If you have kept up with recent news, you have likely heard about cryptocurrencies and NFTs. The newest market trend and million-dollar industry is something called “Crypto Art,” but what does that mean and how does that affect you?
Non-fungible tokens or NFTs are:
“unique, digital items with blockchain-managed ownership. Examples include collectibles, game items, digital art, event tickets, domain names, and even ownership records for physical assets.”
The first NFT standard emerged in 2017, and has been on the rise slowly but steadily, especially for digitally unique art. Let’s start by explaining what “fungible” means: able to be replaced or replicated. In this context, a currency like the U.S. dollar is an example of a fungible asset because it is easily replaced and there is nothing unique about it; because you can replace a dollar with another one so easily, that’s what makes it fungible.
But what is a blockchain-based NFT? Even before cryptocurrencies emerged, we have had non-fungible digital assets since the dawn of the internet with things such as domain names and social media handles. But these digital assets are owned in specific contexts only, which affects how easily they can be moved around. Where this difficulty emerges, blockchains enter!
Blockchains provide the ability for users to have both ownership and management permission of digital assets and uniquely change the user and developer relationships with them. Blockchains enhance the standardization, interoperability, tradeability, liquidity, immutability and programmability of digital assets.
Such digital assets are standardized because “By representing non-fungible tokens on public blockchains, developers can build common, reusable, inheritable standards relevant to all non-fungible tokens.”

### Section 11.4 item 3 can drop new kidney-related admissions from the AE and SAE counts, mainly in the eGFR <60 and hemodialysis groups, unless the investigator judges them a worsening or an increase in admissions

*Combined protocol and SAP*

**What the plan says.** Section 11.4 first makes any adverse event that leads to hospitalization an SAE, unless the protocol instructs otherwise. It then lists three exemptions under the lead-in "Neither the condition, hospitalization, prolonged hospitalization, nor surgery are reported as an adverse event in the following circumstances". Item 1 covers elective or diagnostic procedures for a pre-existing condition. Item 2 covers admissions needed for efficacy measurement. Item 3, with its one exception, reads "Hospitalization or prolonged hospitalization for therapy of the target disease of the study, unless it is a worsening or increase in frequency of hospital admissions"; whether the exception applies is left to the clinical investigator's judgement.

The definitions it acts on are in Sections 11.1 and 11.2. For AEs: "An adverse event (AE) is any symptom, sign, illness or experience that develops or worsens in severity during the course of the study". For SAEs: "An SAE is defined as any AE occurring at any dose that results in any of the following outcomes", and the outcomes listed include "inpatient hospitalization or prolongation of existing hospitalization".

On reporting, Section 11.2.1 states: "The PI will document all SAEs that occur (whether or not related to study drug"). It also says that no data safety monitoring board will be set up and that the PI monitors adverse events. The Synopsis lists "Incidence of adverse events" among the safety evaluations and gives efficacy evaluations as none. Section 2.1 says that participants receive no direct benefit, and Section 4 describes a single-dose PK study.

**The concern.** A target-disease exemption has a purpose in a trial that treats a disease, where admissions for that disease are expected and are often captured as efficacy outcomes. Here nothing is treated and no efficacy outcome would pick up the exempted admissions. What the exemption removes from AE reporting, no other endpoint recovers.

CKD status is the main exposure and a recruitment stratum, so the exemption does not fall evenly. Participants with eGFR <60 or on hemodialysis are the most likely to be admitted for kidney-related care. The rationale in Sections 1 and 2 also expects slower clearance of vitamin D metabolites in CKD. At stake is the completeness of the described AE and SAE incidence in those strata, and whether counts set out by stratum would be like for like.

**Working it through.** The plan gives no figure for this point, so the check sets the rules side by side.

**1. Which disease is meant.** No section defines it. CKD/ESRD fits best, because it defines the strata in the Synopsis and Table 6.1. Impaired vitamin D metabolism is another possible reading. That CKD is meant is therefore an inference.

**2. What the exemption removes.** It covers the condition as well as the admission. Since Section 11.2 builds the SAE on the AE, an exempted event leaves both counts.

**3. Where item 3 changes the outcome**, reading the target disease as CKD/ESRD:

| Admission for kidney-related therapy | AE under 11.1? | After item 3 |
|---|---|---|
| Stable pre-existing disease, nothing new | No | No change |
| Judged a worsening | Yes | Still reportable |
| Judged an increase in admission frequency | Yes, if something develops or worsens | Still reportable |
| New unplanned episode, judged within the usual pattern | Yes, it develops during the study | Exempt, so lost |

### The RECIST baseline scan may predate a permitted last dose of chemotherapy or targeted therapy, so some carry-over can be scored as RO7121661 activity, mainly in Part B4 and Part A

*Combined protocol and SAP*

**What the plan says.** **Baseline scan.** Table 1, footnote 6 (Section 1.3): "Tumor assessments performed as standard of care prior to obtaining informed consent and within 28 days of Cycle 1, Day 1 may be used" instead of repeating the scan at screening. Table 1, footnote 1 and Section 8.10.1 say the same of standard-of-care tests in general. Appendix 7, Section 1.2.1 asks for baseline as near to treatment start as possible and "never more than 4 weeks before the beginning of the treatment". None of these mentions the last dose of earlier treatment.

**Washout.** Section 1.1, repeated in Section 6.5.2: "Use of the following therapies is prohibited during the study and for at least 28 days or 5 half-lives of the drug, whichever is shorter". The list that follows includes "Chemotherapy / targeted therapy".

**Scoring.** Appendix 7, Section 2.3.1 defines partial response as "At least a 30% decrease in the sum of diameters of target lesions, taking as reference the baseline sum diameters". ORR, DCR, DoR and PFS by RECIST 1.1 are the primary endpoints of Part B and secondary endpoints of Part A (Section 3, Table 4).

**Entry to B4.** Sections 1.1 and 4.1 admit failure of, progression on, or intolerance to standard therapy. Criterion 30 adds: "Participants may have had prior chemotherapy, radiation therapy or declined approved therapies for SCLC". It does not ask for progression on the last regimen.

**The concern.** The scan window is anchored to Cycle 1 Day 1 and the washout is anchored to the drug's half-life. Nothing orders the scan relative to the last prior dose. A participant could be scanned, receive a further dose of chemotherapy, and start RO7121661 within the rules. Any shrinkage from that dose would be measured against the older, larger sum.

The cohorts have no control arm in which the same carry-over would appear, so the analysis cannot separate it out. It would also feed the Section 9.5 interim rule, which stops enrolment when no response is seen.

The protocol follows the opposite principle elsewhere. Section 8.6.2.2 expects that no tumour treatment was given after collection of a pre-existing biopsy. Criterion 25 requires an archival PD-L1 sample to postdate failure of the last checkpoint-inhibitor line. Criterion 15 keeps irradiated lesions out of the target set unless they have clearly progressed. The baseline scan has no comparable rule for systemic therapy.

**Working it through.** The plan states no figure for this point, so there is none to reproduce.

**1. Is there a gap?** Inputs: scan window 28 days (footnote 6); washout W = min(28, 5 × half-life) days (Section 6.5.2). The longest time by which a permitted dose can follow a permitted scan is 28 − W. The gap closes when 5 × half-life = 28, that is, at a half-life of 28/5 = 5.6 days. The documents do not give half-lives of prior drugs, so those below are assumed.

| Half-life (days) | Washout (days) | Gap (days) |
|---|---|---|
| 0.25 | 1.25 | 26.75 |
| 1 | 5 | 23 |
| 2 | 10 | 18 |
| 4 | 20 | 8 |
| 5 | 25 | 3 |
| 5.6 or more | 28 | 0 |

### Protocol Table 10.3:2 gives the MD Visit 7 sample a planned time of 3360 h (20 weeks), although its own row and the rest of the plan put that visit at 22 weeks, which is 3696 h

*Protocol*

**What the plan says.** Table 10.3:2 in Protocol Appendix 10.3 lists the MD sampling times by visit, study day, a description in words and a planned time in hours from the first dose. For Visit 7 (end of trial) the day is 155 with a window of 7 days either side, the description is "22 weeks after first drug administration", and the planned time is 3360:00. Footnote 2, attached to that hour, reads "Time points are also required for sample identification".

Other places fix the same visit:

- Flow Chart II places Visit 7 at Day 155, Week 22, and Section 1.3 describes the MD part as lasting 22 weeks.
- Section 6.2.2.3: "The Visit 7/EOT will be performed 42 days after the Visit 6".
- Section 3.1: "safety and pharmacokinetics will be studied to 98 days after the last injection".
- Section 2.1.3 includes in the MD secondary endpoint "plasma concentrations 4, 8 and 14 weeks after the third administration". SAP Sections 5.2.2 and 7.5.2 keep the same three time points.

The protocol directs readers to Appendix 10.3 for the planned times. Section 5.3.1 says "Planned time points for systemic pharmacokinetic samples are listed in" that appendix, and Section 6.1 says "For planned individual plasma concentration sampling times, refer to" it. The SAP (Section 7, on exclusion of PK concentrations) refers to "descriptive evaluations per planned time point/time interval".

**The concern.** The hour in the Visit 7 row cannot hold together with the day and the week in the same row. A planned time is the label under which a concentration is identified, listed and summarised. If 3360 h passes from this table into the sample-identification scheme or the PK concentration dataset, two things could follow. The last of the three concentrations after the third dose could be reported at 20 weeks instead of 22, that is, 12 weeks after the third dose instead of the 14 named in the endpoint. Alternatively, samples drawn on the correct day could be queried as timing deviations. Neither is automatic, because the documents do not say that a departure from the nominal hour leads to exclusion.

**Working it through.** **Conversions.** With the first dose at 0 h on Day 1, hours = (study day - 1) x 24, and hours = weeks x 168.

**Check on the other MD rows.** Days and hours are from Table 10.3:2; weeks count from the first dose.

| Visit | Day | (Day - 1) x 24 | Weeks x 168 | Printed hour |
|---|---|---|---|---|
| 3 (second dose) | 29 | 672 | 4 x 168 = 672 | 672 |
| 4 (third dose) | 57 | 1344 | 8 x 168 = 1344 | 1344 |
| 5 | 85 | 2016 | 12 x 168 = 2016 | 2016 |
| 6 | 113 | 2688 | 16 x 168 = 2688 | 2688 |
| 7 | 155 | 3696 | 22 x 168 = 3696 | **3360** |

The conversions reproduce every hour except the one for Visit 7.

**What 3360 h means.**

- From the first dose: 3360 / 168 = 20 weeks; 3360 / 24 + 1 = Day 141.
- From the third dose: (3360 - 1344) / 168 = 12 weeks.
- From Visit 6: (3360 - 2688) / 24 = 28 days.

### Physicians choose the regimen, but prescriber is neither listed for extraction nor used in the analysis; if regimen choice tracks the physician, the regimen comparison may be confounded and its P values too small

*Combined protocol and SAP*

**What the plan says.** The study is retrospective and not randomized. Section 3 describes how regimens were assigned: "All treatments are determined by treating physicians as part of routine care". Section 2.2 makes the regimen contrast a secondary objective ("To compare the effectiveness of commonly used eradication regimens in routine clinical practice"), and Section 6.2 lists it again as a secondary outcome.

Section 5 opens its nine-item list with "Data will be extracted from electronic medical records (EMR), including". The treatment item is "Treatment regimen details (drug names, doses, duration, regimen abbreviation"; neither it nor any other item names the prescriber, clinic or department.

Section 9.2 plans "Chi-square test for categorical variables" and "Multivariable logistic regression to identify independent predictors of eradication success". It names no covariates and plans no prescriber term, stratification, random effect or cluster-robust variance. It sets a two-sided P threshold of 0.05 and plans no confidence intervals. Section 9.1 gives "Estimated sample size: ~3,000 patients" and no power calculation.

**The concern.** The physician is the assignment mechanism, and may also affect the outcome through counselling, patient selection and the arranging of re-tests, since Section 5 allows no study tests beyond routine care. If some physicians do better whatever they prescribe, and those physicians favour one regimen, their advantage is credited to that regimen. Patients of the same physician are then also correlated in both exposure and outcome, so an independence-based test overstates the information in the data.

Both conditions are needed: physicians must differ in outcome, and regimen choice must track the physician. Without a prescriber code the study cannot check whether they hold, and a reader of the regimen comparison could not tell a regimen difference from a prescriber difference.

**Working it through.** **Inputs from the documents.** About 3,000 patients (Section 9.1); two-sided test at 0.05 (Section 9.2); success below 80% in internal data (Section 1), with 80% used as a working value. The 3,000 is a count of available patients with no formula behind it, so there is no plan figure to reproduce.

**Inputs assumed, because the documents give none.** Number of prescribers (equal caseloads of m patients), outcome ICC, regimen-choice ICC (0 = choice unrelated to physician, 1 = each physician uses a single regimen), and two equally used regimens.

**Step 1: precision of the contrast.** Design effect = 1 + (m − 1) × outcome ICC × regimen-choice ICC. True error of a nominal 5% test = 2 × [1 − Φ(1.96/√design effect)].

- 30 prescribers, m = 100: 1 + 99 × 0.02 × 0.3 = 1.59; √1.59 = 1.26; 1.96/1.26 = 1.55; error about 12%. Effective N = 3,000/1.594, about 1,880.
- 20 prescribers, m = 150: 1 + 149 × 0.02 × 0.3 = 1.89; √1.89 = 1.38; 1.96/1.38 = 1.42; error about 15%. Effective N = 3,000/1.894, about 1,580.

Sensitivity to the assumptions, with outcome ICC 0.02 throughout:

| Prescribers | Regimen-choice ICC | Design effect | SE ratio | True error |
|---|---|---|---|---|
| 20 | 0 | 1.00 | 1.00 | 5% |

Interoperability means that “Non-fungible token standards allow non-fungible tokens to move easily across multiple ecosystems. When a developer launches a new NFT project, these NFTs are immediately viewable inside dozens of different wallet providers, tradeable on marketplaces, and, most recently, displayable inside of virtual worlds.”
Tradeability allows for users, for the first time, to move items outside of original environments and into a marketplace to use multiple trading capabilities. Higher liquidity of assets comes from the ability to instantly trade NFTs. And of course, like traditional digital assets, NFTs are fully programmable.
Here is where the concept applies to artists and creatives: digitally unique and tradeable art.
“A core piece of what makes physical art valuable is the ability to reliably prove the ownership of a piece and display it somewhere, something that’s never been as true in the digital world.”
There’s even a wide variety of digital art platforms such as Rarible, SuperRare, Known Origin, and MakersPlace (let’s make these links), built to publish and discover digital art. In 2018 Digital Art Chain launched which allowed users to mint NFTs from any digital image and Marble Cards allowed users to create unique digital cards from any URL.
Eventually in 2020 evolutions of platforms emerged and brought new features such as bulk art creation, unlockable content, and rich media.
Overall, the market for NFTs is still small, growing, and hard to measure compared to the crypto market. Because this market is still so new, the easiest way to measure the growth of it is to look at developer interest. By this metric, contracts have grown exponentially as more developers enter the space.
Still want to learn more about the specifics of NFTs and how crypto art is actually sold and traded? Visit https://opensea.io/blog/guides/non-fungible-tokens/ and read their in-depth explanation.
Keep up to date with ruef for possible projects to come as we too navigate this new market!